By: Daniela Navas
Car sharing is definitely changing the mobility industry. In 2015, there were about 7 million car sharing users worldwide, according to Statista. It is expected that more than 36 million people around the world get into the car-sharing community by 2050.
A study shared by Statista shows that by 2014 Germany had by far the highest number of vehicles owned by car-sharing companies, followed by France and the United Kingdom. In France there were 3,900 car-sharing vehicles in 2014 and in the United Kingdom 3,000 in the same year. But there are still some countries in which these numbers did not even reach a thousand car-sharing vehicles, such as Spain and Denmark.
This illustrates a huge challenge for the industry. If we want to build sustainable cities, we must as well reduce the environmental impact of our transportation, and in order to do that, we need lower the amount of people riding by themselves. Many studies have shown that car-sharing decreases air pollution and energy dependency, which increases the quality of life of millions of people.
There are many benefits that come with car-sharing, but here you have three that we consider key to promote this type of mobility:
- It saves money. As you might already know, owning a private vehicle has many attached costs, such as gasoline, oil changes, parking, insurance, maintenance. Car sharing spreads those charges among quite a few people, so there is not just one person covering them. Anyone can reap the benefits of private cars without having costs and responsibilities associated with car ownership.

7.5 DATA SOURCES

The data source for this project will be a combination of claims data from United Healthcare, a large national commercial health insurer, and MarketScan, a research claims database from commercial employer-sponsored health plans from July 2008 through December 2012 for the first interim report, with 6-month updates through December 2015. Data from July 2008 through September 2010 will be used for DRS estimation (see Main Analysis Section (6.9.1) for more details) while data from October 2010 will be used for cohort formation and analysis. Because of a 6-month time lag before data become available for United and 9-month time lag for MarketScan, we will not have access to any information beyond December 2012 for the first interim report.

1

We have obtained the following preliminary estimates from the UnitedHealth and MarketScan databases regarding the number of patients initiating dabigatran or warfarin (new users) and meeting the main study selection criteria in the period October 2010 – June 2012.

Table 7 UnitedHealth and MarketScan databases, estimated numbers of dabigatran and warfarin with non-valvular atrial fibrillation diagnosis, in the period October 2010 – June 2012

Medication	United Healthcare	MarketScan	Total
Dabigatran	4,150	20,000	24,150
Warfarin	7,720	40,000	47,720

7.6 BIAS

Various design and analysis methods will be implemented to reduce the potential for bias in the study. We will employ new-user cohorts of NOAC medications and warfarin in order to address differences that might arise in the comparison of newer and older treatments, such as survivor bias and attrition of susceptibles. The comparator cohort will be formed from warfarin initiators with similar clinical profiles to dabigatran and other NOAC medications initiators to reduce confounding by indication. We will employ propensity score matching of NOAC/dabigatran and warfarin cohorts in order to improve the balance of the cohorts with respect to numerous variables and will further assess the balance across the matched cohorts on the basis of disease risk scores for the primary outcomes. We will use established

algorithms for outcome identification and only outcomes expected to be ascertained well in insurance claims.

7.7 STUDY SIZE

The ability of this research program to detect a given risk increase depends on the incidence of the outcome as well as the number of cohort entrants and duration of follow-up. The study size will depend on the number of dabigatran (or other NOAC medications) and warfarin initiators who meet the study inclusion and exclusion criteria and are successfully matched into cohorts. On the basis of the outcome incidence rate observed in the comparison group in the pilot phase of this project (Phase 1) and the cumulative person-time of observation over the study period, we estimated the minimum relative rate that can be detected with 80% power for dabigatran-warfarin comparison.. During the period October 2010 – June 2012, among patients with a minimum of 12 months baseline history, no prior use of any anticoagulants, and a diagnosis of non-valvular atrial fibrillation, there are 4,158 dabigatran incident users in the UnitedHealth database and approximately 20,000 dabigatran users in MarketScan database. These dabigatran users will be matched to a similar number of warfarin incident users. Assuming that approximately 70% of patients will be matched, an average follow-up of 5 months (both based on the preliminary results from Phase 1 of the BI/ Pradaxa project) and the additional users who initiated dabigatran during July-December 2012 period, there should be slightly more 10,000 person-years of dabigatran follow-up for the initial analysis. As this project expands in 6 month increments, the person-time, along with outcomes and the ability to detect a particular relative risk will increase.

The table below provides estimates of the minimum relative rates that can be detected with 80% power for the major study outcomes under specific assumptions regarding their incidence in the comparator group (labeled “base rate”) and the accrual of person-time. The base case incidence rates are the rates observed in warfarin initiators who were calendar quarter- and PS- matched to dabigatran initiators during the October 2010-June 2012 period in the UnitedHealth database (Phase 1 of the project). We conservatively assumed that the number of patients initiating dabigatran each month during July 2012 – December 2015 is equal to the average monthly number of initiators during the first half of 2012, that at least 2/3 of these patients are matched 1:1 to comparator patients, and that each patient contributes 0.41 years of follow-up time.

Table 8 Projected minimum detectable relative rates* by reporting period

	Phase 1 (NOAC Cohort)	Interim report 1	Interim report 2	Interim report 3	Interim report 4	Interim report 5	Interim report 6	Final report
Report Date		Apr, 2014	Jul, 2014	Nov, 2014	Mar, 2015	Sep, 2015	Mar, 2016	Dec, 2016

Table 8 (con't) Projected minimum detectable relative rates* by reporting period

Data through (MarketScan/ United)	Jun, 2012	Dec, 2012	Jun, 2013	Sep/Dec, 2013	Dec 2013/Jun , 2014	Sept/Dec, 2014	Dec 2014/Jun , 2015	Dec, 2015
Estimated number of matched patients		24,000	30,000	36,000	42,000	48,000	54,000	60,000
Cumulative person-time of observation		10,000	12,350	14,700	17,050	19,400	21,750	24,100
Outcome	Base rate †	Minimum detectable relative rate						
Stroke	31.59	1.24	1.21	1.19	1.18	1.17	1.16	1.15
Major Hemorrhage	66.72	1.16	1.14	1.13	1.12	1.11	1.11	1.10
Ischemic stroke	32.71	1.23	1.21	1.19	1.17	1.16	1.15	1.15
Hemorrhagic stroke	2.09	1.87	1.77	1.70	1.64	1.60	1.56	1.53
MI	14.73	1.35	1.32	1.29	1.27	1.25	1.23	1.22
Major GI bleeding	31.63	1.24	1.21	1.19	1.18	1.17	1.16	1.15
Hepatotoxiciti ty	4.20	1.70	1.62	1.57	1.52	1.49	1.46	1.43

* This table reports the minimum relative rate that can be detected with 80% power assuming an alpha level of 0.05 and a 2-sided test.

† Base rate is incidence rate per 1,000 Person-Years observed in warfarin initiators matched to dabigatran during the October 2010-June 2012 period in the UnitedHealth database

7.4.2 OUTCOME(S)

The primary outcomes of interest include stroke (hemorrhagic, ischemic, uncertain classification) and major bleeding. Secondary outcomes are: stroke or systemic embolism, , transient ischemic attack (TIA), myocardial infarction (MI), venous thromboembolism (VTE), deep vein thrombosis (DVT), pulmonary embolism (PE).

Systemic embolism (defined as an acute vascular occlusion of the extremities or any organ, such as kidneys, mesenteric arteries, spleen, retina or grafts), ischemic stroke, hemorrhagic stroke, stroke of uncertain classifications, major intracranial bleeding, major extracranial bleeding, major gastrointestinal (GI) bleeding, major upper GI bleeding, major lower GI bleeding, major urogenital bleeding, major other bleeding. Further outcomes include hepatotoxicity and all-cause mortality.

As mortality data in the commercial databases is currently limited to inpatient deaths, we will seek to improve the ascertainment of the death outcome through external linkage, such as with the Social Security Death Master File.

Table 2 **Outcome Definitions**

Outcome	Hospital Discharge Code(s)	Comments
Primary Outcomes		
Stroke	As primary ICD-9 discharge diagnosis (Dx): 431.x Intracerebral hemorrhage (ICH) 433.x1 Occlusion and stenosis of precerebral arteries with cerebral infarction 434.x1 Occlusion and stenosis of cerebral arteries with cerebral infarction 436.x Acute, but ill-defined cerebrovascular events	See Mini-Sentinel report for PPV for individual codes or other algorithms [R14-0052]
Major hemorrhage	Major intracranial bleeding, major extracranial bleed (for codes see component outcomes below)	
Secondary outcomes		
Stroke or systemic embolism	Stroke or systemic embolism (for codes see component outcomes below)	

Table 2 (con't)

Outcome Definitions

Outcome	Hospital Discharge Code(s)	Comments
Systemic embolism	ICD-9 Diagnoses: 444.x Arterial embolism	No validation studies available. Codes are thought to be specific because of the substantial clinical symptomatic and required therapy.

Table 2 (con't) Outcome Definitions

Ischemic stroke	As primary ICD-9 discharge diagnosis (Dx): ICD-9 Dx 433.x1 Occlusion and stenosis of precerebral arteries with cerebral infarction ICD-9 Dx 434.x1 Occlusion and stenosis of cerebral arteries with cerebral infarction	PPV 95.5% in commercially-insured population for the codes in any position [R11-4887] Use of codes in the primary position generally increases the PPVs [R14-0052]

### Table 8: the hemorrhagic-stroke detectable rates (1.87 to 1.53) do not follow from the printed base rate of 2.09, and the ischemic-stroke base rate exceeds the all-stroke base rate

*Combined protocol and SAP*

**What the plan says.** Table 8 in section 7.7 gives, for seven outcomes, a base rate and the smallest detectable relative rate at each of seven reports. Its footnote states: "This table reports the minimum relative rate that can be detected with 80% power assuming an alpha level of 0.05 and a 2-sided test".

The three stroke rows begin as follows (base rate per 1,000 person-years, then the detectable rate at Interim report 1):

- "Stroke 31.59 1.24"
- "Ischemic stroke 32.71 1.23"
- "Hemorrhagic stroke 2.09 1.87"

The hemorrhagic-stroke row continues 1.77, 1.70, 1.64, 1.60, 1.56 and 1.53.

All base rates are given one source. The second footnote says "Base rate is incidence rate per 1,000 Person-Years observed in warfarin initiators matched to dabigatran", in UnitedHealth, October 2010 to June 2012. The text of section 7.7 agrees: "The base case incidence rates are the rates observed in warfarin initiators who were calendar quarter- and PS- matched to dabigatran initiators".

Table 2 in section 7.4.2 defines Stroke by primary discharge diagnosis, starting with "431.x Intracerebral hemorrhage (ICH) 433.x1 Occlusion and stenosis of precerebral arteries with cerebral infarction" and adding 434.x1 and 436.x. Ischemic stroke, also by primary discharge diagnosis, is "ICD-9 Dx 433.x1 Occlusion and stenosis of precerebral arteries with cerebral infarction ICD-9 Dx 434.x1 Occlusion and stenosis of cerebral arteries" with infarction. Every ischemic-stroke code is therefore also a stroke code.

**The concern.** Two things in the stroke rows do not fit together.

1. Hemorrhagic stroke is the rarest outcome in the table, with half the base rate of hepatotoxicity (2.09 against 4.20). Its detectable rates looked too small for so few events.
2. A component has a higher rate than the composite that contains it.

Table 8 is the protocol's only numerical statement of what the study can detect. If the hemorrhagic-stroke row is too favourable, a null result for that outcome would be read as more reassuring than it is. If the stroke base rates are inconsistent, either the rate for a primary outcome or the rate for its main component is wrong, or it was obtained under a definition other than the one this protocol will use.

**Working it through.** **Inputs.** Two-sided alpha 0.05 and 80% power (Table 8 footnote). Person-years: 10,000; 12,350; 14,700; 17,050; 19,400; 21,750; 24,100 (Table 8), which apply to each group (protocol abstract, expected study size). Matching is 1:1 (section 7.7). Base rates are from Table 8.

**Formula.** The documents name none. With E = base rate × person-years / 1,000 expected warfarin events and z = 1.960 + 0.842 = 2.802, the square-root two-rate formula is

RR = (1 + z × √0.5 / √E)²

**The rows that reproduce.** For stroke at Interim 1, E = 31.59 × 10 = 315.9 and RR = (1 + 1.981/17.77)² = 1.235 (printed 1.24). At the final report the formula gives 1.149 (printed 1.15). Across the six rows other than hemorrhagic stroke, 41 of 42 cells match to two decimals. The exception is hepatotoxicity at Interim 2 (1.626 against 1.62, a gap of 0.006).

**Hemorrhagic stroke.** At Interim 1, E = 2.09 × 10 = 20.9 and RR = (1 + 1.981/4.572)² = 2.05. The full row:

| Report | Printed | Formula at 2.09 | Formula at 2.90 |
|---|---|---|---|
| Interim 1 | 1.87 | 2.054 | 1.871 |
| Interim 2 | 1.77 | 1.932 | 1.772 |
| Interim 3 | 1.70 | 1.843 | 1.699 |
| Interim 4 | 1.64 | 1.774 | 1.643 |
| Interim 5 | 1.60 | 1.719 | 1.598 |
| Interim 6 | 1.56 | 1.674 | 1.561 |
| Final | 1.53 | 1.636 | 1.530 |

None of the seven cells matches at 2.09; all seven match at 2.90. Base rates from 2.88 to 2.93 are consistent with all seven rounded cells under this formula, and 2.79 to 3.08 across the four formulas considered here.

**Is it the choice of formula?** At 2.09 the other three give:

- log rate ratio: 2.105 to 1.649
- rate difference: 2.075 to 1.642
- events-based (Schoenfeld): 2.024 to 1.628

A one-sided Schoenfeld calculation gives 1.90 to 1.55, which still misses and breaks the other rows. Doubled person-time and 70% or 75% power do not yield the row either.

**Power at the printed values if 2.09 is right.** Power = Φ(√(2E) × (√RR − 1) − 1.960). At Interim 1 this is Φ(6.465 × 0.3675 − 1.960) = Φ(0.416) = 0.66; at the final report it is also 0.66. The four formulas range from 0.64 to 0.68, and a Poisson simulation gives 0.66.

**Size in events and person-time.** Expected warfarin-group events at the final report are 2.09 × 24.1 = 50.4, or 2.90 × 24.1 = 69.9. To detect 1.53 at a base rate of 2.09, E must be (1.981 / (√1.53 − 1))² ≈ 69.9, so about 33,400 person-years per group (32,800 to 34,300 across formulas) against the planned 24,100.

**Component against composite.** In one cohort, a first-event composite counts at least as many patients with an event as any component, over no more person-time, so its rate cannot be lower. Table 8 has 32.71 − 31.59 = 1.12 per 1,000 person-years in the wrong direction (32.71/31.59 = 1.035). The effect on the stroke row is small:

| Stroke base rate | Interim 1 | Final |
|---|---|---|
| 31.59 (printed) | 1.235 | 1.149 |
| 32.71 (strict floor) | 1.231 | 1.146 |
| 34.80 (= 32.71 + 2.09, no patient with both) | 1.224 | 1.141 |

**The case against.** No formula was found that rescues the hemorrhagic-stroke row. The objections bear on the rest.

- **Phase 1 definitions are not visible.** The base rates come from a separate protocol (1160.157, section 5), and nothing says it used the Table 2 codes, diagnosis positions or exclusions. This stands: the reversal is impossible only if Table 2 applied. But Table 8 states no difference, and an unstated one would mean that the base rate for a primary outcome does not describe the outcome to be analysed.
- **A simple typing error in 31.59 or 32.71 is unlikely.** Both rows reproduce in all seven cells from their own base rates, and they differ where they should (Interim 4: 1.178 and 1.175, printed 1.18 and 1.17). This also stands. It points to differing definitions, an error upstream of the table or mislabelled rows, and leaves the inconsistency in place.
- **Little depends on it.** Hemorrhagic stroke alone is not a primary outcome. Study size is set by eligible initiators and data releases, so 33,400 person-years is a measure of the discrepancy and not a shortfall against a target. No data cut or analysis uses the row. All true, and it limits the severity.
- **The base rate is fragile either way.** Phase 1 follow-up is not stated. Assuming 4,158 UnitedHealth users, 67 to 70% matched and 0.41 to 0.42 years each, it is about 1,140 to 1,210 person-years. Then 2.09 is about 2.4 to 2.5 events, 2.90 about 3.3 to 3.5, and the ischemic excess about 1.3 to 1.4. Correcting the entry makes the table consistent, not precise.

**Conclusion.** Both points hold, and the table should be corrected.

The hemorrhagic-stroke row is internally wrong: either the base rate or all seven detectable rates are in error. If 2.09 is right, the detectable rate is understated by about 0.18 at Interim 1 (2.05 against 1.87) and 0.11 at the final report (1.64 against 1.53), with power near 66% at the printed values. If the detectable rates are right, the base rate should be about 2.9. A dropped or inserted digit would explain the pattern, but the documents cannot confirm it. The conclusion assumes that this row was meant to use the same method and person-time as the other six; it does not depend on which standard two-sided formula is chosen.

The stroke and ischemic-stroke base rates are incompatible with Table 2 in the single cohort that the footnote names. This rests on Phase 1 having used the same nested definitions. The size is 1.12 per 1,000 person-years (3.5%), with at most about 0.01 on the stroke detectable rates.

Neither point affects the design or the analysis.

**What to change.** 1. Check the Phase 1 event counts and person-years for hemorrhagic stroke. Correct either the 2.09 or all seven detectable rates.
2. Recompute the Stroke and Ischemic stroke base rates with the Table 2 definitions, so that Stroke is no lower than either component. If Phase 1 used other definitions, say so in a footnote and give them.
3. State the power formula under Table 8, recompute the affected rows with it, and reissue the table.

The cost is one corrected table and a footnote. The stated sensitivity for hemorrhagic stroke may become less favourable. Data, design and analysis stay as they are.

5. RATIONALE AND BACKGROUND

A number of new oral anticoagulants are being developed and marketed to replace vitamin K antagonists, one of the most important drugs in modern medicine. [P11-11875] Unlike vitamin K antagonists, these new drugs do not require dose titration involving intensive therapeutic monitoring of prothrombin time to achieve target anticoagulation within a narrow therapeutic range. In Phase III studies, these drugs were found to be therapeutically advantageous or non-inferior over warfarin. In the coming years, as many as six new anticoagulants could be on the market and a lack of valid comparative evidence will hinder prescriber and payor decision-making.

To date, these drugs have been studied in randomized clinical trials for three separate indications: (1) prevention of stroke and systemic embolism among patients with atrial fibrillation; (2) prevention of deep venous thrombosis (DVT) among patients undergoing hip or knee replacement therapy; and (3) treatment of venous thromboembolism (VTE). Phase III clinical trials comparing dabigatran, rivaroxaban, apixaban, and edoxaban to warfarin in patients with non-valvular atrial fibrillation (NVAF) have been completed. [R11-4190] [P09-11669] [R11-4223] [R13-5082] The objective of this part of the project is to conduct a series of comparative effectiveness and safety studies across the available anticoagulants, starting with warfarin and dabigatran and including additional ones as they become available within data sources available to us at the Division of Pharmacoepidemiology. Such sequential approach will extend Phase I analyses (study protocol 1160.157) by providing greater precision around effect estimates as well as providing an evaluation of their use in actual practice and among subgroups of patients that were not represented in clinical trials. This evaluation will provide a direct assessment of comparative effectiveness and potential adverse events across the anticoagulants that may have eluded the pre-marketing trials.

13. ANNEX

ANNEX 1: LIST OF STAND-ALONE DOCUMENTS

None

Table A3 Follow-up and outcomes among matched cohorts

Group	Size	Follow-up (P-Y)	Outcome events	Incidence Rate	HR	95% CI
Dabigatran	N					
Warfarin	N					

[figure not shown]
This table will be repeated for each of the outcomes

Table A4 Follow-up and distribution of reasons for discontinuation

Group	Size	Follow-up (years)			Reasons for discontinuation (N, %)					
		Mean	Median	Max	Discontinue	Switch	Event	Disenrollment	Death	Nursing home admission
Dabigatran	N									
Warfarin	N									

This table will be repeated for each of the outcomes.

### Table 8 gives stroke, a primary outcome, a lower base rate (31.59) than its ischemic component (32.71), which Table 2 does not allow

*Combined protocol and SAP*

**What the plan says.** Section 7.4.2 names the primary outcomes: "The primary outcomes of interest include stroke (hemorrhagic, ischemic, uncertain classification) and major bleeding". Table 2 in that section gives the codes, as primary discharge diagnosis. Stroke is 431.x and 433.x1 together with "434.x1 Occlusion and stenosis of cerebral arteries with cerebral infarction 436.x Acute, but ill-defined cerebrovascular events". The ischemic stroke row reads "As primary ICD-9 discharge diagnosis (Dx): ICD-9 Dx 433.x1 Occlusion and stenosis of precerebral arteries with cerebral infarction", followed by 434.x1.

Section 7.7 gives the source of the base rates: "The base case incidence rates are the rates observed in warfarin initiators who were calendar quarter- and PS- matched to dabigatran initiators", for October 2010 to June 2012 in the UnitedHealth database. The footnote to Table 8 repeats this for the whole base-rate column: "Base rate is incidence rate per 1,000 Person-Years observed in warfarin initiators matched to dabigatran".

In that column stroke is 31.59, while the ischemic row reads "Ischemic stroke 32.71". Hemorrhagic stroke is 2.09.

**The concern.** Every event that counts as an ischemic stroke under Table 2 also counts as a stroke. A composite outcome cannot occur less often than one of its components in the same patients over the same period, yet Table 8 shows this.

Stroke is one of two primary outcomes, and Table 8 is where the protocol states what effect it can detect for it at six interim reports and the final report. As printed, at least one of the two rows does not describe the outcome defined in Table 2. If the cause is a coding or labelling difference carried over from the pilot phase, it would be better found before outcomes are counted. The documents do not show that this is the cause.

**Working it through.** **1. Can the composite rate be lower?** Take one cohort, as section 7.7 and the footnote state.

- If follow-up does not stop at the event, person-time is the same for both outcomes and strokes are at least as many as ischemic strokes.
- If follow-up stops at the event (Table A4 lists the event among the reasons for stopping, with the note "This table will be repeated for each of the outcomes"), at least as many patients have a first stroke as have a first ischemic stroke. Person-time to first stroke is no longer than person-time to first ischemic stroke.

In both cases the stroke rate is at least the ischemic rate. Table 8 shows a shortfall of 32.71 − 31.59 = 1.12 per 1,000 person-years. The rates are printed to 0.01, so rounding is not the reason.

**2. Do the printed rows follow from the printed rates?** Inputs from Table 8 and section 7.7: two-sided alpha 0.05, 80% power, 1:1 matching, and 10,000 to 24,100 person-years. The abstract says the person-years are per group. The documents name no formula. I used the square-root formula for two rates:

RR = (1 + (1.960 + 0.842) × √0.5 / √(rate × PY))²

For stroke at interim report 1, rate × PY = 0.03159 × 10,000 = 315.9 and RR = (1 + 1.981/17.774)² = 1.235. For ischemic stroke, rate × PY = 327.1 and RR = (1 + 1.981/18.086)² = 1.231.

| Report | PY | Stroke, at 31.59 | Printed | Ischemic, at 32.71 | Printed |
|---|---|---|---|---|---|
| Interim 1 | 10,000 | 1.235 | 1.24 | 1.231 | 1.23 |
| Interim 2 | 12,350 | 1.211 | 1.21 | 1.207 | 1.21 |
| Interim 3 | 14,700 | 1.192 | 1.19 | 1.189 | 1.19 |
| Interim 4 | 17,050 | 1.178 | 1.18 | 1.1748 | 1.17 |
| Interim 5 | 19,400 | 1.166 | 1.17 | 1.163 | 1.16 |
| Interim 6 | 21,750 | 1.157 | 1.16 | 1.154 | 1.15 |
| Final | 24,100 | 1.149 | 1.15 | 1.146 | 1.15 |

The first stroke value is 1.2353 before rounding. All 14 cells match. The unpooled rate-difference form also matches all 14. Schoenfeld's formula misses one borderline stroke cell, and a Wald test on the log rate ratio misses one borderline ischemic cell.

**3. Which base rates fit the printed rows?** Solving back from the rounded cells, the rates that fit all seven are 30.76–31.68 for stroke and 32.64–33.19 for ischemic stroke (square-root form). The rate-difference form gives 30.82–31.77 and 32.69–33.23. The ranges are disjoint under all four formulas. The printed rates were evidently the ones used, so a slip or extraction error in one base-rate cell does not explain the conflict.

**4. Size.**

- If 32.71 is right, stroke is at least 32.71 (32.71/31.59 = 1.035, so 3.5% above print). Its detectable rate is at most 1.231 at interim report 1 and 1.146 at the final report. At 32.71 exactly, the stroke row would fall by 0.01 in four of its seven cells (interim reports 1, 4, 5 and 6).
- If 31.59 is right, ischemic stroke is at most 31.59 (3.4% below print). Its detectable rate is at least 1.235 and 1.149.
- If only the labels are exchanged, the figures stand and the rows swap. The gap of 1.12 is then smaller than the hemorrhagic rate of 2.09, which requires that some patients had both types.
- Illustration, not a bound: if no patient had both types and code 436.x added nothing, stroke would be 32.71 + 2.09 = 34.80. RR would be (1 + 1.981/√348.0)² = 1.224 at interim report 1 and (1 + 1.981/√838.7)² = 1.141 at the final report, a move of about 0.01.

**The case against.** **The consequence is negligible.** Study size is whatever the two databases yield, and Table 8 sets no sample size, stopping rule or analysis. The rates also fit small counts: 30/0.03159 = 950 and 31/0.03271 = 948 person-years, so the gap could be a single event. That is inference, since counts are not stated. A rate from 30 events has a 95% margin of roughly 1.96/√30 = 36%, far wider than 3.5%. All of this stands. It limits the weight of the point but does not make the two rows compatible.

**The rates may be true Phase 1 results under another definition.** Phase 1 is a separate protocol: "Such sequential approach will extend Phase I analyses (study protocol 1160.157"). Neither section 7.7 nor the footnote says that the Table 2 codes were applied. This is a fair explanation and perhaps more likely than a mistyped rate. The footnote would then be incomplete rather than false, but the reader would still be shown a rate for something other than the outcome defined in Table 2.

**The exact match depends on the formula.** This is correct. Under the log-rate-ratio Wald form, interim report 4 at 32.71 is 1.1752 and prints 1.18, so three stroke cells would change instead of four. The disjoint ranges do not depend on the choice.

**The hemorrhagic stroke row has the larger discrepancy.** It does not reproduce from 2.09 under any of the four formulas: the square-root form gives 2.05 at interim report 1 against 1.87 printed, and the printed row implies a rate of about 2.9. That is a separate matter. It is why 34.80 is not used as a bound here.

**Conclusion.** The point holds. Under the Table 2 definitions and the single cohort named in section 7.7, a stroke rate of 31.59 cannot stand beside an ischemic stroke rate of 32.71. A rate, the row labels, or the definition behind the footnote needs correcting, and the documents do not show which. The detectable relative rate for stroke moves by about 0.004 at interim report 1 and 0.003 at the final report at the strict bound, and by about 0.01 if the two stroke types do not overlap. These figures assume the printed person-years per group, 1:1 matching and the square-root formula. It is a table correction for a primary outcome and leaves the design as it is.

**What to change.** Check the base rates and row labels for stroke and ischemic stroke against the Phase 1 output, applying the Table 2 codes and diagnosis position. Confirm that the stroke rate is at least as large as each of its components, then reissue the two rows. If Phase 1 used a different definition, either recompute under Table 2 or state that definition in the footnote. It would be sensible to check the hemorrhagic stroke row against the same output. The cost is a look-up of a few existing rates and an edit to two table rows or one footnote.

- It positively affects collective health. Less cars on the road reduce pollution. Polluted environments can lead to fatal cases of illnesses and kill 1.7 million children every year, according to an article shared by the Indian edition of Entrepreneur.
This article focused on research which found that, each car used for one-way car sharing can replace as many as 11 cars from the streets, reducing greenhouse gas emissions by around 13 metric tons annually.
But it does not just help our physical health, but also, it could impact our mental health. As stated in the study held by the professors Louis-Philippe Beland and Daniel Brent, from the Louisiana State University, traffic and mental health are linked. In their research paper, they measured the psychological costs of traffic jams in Los Angeles County, specifically as they relate to crime. Combining traffic and police data, they found that unexpected high traffic lead to an increase in domestic violence.
- It takes cars off the road. Since many people stop using their own car because they find a new alternative that is cheaper and positively influences their health, many of them end up selling their cars, which takes them to use alternative transportation, such as car-sharing, biking or walking.
In many countries, the promotion of car sharing represents a huge challenge that needs to be addressed by government, companies and citizens as soon as possible. At the end of the day it will benefit all of us, not only physically, but also mentally. Do you want to be part of this collective health revolution through car sharing? Get on board!
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